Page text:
TN’s iconic A2B chain dishes up an ambitious growth plan


A trip to Tamil Nadu is incomplete without a visit to A2B (Adyar Ananda Bhavan) to taste some of the best vegetarian foods, sweets and savouries. What started as a small sweet shop in Rajapalayam five decades ago by a farmer, KS Tirupathi Raja, today does annual business of ₹1,400 crore. If the veg fast-food restaurant chain’s plans fructify, its turnover could swell to ₹10,000 crore within the next five years. An initial public offering (IPO) is on the cards.

A2B is a household name, today boasts of 170 outlets — mostly in Tamil Nadu and Karnataka but with some strewn around in the US, the UK and Australia.

The A2B team 14,000 employees is working towards making A2B a global brand of Tamil Nadu origin, says KT Srinivasa Raja, Managing Director, A2B.

For sure, A2B’s rise has been nourished by two other veg restaurant chains vacating space due to problems of their own. The iconic Saravana Bhavan, which pioneered innovations such as centralised kitchen for consistency of taste, multi-coloured multiple chutney dips and expanded range of dishes, including North Indian and Chinese, has been losing ground after the death of its founder, P Rajagopal.

For a while it looked like the Sangeetha chain would grab Saravana Bhavan’s market share — -it did for some years–but Sangeetha has had a franchisee split, with one branch going away under the name ‘Geetham’. Sangeetha is still a big draw but by many accounts, but the underdog, A2B, is fast becoming the hot favourite.

A2B restaurant in Triplicane, Chennai.

A2B restaurant in Triplicane, Chennai. , Photo Credit: BIJOY GHOSH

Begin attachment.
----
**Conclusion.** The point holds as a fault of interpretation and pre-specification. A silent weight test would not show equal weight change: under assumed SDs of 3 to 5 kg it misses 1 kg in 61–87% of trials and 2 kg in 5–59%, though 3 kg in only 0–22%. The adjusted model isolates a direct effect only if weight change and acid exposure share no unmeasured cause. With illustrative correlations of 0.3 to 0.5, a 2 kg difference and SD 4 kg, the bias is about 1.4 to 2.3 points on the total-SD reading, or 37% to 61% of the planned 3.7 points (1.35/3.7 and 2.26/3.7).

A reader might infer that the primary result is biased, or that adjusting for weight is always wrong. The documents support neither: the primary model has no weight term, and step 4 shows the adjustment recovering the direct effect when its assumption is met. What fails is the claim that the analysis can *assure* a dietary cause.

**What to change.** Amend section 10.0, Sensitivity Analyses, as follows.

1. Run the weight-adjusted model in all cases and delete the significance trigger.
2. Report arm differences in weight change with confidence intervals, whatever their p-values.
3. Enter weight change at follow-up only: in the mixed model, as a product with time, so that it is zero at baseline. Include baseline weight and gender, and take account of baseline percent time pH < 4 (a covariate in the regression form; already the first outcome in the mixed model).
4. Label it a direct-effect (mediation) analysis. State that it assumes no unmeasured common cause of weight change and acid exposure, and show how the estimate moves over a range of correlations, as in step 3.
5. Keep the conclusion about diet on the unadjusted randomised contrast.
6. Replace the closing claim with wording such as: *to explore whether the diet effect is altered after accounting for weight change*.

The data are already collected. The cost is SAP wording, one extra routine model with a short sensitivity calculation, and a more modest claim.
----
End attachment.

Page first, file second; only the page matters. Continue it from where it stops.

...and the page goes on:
how did it begin

A2B had its humble origins in 1960 in the form of a small sweet shop named Sri Guru Sweets, set up in a small township called Rajapalayam in southern Tamil Nadu. KS Thirupathi Raja, who started the shop realised that Rajapalayam was too small for growth — he shifted his business to Bengaluru, under a new name, Sri Srinivasa Sweets. “That was when my brother Venkatesan and I discounted school to support our father,” recalls KT Srinivasa Raja. And, in 1988, the family set up Adyar Ananda Bhavan, selling packets of sweets and snacks – the business grew but the name shrank to ‘A2B’.

In the mid-1970s, the business doing daily sales of ₹1,000. In the 2000s, A2B decided to bring in dining — transfoming the business from a seller of sweets and snacks to a fast food restaurant. In due course, business expanded, as the management added presence on the highways and other cities. In 2005, it increased to ₹500 crore; today, it is around ₹1,400 crore. A venture that started with just four employees (our family members) today has 14,000 employees, he said.

Margins are very tight with employee, transport and raw material costs increasing and putting pressure on margins. “We change the price of food items in the menu only once in six months. Volume is critical for our business. A few years ago, we were getting around 10 per cent profit, but today getting 5 per cent is considered to be good,” he said.

Third generation is also slowly coming in to the business. “My brother has two children and I have four,” he said.

A2B has continued to sell ready-to-eat snacks and pickles, which are now sold in 125,000-odd retail shops.

Food aggregators like Swiggy and Zomato are helping A2B a lot. Three years ago, sales through them were very low. Today, they provide additional sales of 18-20 per cent, he said.

“Our target is to reach ₹10,000 crore in 5 years and would be happy if it happens earlier,” he said, adding that an IPO could around that time.